Wednesday, May 12, 2010

Dear Superior Plumbing,

I listened to a commercial on the way to lunch from Superior Plumbing (cue the music) “… the Honest One, call 770- 422-Plumb.”

I was told Superior “warranties all of its work.” No, you warrant your work by providing a warranty, the latter word is a noun, the former, a verb.

You may be confused by the fact that guaranty is both a noun and a verb, though when used as a verb it is usually spelled guarantee.

Thank you for your anticipated correction of the commercial.


Posol'stvo the Medved said...

The English language is a malleable one, and I have found that it is particularly accommodating when tortured repeatedly by masses of morons. (Morons who, in fairness to them, are confused by the myriad word formations that exist.)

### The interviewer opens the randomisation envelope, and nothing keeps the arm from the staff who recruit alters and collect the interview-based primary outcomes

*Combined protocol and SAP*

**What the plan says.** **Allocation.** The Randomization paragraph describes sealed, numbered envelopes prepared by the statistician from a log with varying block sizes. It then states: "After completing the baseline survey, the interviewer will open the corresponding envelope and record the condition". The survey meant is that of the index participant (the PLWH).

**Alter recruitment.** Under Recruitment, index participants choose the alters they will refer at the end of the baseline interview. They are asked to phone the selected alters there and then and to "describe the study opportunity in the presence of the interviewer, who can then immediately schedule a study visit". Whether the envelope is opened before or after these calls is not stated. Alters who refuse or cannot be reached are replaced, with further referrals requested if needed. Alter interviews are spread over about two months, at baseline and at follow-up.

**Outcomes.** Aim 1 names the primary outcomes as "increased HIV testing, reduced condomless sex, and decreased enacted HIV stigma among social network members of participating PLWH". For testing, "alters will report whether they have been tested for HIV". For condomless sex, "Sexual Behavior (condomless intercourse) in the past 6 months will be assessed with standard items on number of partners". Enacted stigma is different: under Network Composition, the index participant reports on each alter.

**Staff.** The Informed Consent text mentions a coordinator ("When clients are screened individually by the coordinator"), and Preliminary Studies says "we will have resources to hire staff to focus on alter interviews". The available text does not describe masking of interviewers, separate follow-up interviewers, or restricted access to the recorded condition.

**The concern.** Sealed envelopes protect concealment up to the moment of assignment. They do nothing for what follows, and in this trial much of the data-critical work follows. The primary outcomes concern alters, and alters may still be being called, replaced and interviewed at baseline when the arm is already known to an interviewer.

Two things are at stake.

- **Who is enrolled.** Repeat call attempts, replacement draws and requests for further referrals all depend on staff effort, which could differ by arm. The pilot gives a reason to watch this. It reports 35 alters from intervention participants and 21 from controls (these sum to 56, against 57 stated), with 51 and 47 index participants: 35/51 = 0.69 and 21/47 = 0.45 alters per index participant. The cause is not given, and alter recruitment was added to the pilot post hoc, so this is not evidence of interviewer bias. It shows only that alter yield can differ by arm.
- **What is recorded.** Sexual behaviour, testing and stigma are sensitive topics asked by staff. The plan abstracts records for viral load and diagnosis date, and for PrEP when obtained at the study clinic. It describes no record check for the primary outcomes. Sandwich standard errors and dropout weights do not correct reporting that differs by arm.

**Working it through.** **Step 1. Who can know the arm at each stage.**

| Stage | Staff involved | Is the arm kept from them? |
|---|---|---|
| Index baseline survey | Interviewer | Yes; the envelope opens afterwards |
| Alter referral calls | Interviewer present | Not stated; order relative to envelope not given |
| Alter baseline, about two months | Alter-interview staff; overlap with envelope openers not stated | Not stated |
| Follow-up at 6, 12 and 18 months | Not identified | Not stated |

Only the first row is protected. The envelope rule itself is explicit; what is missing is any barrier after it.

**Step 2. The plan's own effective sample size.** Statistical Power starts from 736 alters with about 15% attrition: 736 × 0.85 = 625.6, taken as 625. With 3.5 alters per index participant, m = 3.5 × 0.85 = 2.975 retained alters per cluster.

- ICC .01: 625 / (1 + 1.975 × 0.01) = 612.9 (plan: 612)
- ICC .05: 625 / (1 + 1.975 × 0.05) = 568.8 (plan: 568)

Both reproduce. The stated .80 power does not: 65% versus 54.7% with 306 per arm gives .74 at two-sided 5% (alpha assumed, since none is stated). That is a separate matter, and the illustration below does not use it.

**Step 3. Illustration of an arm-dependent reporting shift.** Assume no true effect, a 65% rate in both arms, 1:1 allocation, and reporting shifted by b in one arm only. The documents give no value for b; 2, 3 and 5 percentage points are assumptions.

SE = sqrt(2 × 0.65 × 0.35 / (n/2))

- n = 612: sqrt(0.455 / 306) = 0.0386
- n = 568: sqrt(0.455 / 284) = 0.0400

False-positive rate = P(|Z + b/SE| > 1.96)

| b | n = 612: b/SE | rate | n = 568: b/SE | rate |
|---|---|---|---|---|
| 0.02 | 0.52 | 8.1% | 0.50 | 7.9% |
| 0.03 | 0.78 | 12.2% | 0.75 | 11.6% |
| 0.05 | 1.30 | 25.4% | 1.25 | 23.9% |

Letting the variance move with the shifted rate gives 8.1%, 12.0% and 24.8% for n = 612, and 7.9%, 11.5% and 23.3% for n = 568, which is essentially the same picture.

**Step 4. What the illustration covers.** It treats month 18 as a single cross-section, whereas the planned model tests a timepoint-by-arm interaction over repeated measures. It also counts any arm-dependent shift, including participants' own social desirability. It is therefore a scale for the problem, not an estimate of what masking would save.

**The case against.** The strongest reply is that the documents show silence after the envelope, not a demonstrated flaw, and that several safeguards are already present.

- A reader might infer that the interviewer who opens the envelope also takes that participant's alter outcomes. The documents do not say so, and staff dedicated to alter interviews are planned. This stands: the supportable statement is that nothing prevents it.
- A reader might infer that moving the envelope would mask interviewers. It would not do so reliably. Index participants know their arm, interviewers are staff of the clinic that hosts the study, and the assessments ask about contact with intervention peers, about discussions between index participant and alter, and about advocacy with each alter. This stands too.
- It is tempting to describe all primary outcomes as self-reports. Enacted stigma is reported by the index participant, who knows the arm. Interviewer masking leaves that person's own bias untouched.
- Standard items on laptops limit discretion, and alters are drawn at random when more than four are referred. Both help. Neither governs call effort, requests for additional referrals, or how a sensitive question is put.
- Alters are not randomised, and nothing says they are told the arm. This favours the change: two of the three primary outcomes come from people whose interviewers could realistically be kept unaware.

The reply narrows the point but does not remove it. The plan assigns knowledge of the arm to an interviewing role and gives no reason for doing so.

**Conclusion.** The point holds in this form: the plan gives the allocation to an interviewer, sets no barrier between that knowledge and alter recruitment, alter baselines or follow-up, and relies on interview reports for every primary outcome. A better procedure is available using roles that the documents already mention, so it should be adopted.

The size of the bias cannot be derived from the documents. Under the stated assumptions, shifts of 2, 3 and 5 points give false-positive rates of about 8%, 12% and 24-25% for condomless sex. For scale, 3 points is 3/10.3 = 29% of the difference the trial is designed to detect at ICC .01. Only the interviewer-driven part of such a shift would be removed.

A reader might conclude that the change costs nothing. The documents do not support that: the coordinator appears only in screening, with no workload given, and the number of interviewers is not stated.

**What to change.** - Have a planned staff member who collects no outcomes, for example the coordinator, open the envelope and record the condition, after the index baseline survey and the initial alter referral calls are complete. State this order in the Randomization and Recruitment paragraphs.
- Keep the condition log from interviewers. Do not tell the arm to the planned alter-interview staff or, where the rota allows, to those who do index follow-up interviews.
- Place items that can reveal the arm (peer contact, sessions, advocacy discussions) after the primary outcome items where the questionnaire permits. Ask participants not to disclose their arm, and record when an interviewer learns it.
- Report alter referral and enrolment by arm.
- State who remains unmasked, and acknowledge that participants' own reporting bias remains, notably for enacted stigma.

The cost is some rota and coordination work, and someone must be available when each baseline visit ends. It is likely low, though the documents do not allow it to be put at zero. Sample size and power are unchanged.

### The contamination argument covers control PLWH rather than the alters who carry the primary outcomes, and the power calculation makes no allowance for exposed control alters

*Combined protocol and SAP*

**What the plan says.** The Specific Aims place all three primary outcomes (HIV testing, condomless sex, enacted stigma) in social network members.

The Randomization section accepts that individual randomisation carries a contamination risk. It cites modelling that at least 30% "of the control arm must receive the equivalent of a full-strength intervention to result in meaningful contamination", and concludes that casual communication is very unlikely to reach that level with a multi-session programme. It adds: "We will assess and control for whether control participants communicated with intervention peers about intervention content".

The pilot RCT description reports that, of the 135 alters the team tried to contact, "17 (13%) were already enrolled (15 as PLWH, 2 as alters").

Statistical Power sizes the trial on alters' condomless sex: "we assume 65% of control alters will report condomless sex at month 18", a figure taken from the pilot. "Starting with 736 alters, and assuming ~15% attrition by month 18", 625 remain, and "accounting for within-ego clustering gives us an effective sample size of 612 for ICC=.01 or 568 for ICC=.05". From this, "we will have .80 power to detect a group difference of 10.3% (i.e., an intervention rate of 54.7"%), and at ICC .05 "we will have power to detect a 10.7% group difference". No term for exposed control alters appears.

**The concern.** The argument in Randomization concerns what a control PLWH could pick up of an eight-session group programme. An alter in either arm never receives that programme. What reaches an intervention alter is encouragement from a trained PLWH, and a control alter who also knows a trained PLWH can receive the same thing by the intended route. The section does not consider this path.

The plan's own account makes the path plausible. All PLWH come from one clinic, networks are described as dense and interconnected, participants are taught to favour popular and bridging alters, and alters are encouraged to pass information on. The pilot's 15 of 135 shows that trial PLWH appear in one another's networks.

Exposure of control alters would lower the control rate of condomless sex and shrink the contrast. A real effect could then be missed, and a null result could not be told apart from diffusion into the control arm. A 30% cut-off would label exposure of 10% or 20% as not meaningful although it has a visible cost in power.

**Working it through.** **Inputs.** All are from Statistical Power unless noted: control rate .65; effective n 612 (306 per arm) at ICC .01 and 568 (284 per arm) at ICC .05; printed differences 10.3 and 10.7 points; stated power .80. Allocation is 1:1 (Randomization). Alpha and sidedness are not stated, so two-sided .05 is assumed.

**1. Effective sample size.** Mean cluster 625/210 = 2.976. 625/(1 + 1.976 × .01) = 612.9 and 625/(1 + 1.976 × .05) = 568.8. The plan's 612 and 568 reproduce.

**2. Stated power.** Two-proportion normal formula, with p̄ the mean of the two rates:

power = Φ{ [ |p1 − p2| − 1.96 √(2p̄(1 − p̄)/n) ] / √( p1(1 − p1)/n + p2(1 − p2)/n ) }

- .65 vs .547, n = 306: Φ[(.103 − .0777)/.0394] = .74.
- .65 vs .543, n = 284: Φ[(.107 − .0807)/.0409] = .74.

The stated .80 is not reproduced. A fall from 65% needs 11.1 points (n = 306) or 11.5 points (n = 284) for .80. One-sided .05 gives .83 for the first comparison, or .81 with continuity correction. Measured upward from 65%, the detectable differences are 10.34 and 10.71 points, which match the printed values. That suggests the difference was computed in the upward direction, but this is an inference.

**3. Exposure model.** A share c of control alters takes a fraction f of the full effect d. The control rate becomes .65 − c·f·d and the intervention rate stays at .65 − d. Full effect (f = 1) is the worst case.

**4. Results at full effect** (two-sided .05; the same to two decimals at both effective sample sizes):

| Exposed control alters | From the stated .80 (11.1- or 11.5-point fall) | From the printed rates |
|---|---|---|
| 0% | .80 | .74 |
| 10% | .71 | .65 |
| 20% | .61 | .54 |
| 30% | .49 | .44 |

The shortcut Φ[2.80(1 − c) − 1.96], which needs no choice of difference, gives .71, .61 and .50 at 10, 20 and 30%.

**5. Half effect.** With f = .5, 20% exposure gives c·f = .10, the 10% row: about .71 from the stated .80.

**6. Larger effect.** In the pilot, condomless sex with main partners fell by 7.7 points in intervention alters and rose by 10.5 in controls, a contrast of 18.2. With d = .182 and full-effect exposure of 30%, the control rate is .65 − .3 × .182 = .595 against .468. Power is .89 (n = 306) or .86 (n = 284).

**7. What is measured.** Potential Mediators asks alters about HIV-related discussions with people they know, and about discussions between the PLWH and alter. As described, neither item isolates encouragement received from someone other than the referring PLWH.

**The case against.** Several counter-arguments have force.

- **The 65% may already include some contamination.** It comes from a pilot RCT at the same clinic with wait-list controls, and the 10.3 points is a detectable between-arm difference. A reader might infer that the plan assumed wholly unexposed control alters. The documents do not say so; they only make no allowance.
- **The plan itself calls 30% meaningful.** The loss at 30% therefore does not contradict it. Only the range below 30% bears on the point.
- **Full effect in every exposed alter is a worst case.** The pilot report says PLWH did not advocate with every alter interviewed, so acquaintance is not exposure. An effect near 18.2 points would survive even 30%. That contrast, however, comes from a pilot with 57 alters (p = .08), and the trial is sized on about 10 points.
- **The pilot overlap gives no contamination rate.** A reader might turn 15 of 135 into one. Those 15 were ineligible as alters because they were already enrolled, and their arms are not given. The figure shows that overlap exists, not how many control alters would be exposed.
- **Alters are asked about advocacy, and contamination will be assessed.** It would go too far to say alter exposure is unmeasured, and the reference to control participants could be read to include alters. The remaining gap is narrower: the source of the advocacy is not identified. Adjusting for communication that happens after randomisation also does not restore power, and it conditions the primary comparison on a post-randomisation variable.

Within five years, I am willing to bet that "warranty" shows up as a verb in dictionaries.

Since you are a lawyer, and are probably attracted to baubles like precedent, think on Strunk & White's The Elements of Style. In that tome, we are exhorted not to say "I feel naseous," unless we are pretty sure that we make others feel sick.

Yet, today Nasueous and Nauseated are dictionarily synonyms.

Dave said...

I have that tome, somewhere in a box, in the room into which I do not go. English does indeed evolve; but, some of the branches on the tree bug me.

Annie K said...

So you don't care about using the right word for the sake of political correctness, but grammar matters? Why might that be?

Dave said...

I would do almost nothing for the sole sake of being PC. I'll do a lot to be kind and communicate. Same result, different motivations.